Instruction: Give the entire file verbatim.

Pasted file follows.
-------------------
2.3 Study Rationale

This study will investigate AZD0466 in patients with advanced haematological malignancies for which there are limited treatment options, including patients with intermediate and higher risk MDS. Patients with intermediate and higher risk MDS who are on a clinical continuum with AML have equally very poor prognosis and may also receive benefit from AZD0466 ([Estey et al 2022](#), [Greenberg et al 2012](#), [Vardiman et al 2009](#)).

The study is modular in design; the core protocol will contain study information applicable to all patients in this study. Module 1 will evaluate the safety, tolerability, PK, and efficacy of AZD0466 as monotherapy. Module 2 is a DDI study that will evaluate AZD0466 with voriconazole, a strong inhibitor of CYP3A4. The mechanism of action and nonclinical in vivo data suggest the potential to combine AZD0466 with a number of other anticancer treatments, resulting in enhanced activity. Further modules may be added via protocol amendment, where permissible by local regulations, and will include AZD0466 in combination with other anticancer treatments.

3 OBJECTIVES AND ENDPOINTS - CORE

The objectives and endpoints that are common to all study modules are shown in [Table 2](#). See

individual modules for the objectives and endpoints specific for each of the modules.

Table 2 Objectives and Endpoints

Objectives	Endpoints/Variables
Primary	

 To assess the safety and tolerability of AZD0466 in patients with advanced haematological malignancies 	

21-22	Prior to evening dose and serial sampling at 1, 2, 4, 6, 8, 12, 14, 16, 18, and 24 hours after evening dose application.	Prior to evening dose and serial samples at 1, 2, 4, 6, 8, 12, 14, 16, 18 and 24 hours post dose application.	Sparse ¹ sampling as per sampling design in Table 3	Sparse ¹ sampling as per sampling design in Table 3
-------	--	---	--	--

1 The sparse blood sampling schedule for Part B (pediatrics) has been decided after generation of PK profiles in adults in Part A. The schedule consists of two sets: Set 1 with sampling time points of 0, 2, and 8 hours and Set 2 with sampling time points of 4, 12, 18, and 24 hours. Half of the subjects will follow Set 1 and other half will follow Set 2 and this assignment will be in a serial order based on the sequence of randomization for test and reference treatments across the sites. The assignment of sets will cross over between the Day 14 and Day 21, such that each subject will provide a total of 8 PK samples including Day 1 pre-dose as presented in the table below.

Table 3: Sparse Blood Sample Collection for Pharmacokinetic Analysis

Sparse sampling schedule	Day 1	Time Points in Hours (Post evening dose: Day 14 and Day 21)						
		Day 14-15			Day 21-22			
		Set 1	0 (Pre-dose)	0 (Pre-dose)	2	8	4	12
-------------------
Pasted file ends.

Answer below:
2.3 Study Rationale

This study will investigate AZD0466 in patients with advanced haematological malignancies for which there are limited treatment options, including patients with intermediate and higher risk MDS. Patients with intermediate and higher risk MDS who are on a clinical continuum with AML have equally very poor prognosis and may also receive benefit from AZD0466 ([Estey et al 2022](#), [Greenberg et al 2012](#), [Vardiman et al 2009](#)).

The study is modular in design; the core protocol will contain study information applicable to all patients in this study. Module 1 will evaluate the safety, tolerability, PK, and efficacy of AZD0466 as monotherapy. Module 2 is a DDI study that will evaluate AZD0466 with voriconazole, a strong inhibitor of CYP3A4. The mechanism of action and nonclinical in vivo data suggest the potential to combine AZD0466 with a number of other anticancer treatments, resulting in enhanced activity. Further modules may be added via protocol amendment, where permissible by local regulations, and will include AZD0466 in combination with other anticancer treatments.

3 OBJECTIVES AND ENDPOINTS - CORE

The objectives and endpoints that are common to all study modules are shown in [Table 2](#). See

individual modules for the objectives and endpoints specific for each of the modules.

Table 2 Objectives and Endpoints

Objectives	Endpoints/Variables
Primary	

 To assess the safety and tolerability of AZD0466 in patients with advanced haematological malignancies 	

21-22	Prior to evening dose and serial sampling at 1, 2, 4, 6, 8, 12, 14, 16, 18, and 24 hours after evening dose application.	Prior to evening dose and serial samples at 1, 2, 4, 6, 8, 12, 14, 16, 18 and 24 hours post dose application.	Sparse ¹ sampling as per sampling design in Table 3	Sparse ¹ sampling as per sampling design in Table 3
-------	--	---	--	--

1 The sparse blood sampling schedule for Part B (pediatrics) has been decided after generation of PK profiles in adults in Part A. The schedule consists of two sets: Set 1 with sampling time points of 0, 2, and 8 hours and Set 2 with sampling time points of 4, 12, 18, and 24 hours. Half of the subjects will follow Set 1 and other half will follow Set 2 and this assignment will be in a serial order based on the sequence of randomization for test and reference treatments across the sites. The assignment of sets will cross over between the Day 14 and Day 21, such that each subject will provide a total of 8 PK samples including Day 1 pre-dose as presented in the table below.

Table 3: Sparse Blood Sample Collection for Pharmacokinetic Analysis

Sparse sampling schedule	Day 1	Time Points in Hours (Post evening dose: Day 14 and Day 21)						
		Day 14-15			Day 21-22			
		Set 1	0 (Pre-dose)	0 (Pre-dose)	2	8	4	12